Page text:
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18: Selector precedence – Specificity

Selector order of precedence – Specificity

Not all selectors are created equal, as some have precedence (or higher specificity) over others. This means that if two rulesets with conflicting values apply to the same element, the one with the higher precedence wins. Of course, that sort of conflict can happen by mistake, but it's also used deliberately to narrow a selection, as it allows you to override a ruleset in a subset of cases.

Essentially, the pecking order is as follows (highest precedence to lowest):

  1. IDs
  2. Classes
  3. Other directly applied values, incl. element type
  4. Inherited values
  5. Universal selector

You can see that IDs trump classes, so if you give a paragraph both a class and an ID, then the values associated with the ID will overrule any that conflict with the class. And a rule that applies to an element of a certain class has precedence over a rule that applies to all elements of that type.

What you see here is greatly simplified, but follow the above for now and you can't go too far wrong. I suggest you refer to the wonderful Smashing magazine's article about CSS 'specificity' when you are ready to find out the full details.

Selectors of equal precedence

But what about selectors of equal precedence? Well, in this case the later entry 'wins'.

This is worth keeping in mind if you find yourself wondering why your styling changes don't have any effect. When your CSS file becomes lengthy you may inadvertently enter a duplicate ruleset. Changes you make to the earlier ruleset can be overruled by any conflicting rules in a later one you're not even aware of.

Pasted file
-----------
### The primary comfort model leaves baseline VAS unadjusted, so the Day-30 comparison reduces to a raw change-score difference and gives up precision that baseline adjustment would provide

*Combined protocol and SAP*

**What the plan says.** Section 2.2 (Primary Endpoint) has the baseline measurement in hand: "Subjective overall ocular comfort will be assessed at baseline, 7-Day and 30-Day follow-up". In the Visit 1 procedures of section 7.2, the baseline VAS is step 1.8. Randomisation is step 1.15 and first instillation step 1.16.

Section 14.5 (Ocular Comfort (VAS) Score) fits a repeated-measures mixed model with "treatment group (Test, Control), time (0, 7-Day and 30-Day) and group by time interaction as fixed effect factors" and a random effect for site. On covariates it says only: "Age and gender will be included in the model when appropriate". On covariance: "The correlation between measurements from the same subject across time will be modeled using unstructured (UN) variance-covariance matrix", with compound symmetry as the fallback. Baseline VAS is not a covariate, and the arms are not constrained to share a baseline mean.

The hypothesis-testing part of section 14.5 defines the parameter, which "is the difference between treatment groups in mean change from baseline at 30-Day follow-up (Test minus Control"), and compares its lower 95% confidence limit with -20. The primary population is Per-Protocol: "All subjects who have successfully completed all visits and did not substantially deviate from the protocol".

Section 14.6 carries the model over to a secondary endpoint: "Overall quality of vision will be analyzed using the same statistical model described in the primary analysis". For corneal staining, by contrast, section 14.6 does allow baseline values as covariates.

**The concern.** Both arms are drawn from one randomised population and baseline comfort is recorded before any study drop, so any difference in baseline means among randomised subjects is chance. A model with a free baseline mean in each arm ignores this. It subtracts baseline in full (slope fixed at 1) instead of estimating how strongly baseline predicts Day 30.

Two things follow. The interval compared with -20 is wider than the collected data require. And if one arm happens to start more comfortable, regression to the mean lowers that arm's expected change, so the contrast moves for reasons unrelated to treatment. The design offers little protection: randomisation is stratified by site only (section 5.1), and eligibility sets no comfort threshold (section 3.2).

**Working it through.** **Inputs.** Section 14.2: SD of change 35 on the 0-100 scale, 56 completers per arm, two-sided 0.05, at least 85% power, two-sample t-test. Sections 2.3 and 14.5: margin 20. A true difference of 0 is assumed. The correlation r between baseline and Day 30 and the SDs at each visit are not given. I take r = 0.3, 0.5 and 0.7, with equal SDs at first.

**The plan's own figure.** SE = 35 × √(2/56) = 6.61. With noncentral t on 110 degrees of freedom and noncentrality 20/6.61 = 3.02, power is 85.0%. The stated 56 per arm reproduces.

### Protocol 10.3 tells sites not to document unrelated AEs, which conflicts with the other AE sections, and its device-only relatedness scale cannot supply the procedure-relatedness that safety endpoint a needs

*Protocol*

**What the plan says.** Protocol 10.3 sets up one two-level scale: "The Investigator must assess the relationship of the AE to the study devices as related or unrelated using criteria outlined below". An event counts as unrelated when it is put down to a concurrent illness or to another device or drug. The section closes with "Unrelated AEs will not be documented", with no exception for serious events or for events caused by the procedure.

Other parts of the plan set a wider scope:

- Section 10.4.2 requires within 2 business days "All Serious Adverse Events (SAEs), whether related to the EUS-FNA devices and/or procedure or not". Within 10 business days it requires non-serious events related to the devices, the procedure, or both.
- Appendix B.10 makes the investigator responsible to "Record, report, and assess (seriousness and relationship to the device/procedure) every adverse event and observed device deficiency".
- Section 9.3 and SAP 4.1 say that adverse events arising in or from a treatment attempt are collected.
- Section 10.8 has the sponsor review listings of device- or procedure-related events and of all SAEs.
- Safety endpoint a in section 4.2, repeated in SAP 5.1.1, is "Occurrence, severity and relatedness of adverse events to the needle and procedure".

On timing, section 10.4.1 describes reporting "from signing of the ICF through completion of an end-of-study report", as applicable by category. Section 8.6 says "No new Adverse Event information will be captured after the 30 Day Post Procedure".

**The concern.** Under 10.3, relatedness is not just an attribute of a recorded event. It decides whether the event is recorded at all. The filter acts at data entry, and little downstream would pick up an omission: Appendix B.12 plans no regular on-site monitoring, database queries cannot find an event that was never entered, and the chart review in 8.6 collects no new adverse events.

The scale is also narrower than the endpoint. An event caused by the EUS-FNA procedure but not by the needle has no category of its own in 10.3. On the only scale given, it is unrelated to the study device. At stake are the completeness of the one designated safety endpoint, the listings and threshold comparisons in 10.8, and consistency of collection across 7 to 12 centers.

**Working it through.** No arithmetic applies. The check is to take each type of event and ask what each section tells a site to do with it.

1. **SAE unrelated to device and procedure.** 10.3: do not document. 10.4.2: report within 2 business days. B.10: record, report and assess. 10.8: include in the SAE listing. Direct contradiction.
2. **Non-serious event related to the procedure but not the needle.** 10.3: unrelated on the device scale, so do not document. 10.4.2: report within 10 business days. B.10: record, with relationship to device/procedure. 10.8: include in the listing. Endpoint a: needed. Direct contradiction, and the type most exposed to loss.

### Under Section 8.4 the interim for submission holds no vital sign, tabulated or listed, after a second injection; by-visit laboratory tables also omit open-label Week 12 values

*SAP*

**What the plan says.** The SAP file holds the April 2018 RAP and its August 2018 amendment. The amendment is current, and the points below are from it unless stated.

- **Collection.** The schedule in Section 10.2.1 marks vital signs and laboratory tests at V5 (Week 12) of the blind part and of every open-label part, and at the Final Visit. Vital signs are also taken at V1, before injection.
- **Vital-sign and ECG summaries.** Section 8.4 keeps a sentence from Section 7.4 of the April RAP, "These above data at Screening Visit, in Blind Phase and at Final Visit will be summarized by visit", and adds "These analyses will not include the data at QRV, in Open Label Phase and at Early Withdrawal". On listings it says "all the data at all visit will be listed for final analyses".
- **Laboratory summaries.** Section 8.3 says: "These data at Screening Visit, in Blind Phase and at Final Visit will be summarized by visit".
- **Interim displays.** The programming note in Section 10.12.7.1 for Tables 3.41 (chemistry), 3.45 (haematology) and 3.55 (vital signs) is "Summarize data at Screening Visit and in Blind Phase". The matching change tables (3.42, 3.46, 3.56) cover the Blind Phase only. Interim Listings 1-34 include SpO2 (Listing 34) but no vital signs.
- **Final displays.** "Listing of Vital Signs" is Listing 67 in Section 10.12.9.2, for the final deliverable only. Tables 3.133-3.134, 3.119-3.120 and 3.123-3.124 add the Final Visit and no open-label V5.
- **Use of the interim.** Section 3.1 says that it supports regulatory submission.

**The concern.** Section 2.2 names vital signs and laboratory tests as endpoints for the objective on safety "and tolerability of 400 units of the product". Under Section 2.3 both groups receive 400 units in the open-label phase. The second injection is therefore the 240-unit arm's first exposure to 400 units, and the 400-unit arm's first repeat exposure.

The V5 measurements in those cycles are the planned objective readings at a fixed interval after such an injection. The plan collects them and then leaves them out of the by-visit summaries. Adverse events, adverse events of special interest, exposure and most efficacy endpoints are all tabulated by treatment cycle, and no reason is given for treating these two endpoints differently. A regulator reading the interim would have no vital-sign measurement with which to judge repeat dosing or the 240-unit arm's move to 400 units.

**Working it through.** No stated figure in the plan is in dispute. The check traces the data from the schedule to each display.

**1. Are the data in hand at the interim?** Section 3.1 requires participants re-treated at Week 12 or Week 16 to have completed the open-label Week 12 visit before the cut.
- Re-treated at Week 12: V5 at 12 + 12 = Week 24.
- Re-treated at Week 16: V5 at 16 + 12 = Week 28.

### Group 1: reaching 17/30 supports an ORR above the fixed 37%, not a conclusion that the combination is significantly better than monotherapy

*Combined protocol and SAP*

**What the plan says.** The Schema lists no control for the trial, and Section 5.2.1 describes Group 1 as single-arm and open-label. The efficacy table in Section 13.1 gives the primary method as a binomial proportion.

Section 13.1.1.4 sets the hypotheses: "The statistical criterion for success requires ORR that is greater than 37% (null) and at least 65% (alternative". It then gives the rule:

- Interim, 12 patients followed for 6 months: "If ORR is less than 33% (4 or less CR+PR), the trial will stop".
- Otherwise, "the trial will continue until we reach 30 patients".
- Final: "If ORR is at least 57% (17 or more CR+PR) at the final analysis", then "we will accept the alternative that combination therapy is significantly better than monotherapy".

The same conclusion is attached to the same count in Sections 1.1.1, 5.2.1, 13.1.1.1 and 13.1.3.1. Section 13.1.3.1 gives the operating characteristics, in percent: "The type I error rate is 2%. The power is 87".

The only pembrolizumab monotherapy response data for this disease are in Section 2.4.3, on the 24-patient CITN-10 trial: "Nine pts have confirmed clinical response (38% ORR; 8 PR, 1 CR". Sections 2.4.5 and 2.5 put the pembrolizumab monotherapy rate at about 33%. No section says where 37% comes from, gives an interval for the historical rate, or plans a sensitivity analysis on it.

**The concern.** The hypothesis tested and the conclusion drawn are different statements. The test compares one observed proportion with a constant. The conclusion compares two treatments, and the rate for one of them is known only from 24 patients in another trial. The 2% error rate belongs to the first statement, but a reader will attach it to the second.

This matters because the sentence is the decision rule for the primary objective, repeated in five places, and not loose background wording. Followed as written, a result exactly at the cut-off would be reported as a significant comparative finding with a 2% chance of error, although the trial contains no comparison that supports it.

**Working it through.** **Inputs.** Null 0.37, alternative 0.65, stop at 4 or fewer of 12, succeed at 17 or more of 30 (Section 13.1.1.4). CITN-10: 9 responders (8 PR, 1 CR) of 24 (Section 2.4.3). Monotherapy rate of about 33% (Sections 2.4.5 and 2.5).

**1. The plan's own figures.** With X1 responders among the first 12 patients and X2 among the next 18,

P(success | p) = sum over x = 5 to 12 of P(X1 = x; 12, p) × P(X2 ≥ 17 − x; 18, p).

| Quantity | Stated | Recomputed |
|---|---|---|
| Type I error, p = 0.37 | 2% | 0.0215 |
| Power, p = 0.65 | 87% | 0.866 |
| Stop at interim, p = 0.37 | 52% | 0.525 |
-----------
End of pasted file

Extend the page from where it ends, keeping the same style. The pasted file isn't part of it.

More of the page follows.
Example

'All paragraph' styling

In the example below we have specified some styling for all paragraphs. There are settings for background colour and underlining (text-decoration). Remember that 'p' selects all paragraphs – it is an 'element type' selector.

HTML

	
<p>
All paragraphs have a pink background.
</p>
															

CSS

	
p {	
	background-color: pink;
	text-decoration: underline;
	}
															

Result

All paragraphs have a pink background.

A class overrides the 'all paragraph' styling

But see what happens if we create a class, 'yellowbackground', that has a yellow background specified (background-color: yellow;). Classes have precedence over element selectors, so this overrides the pink specified in the above CSS. However, this is the only change, so the underlining is unaffected.

HTML

	
<p class="yellowbackground"> 
All paragraphs have a pink background.
</p>
																

CSS

	
p {
	background-color: pink;
	text-decoration: underline;
	}																 
																	 
.yellowbackground {
	background-color: yellow;
	}
																

Result

All paragraphs have a pink background.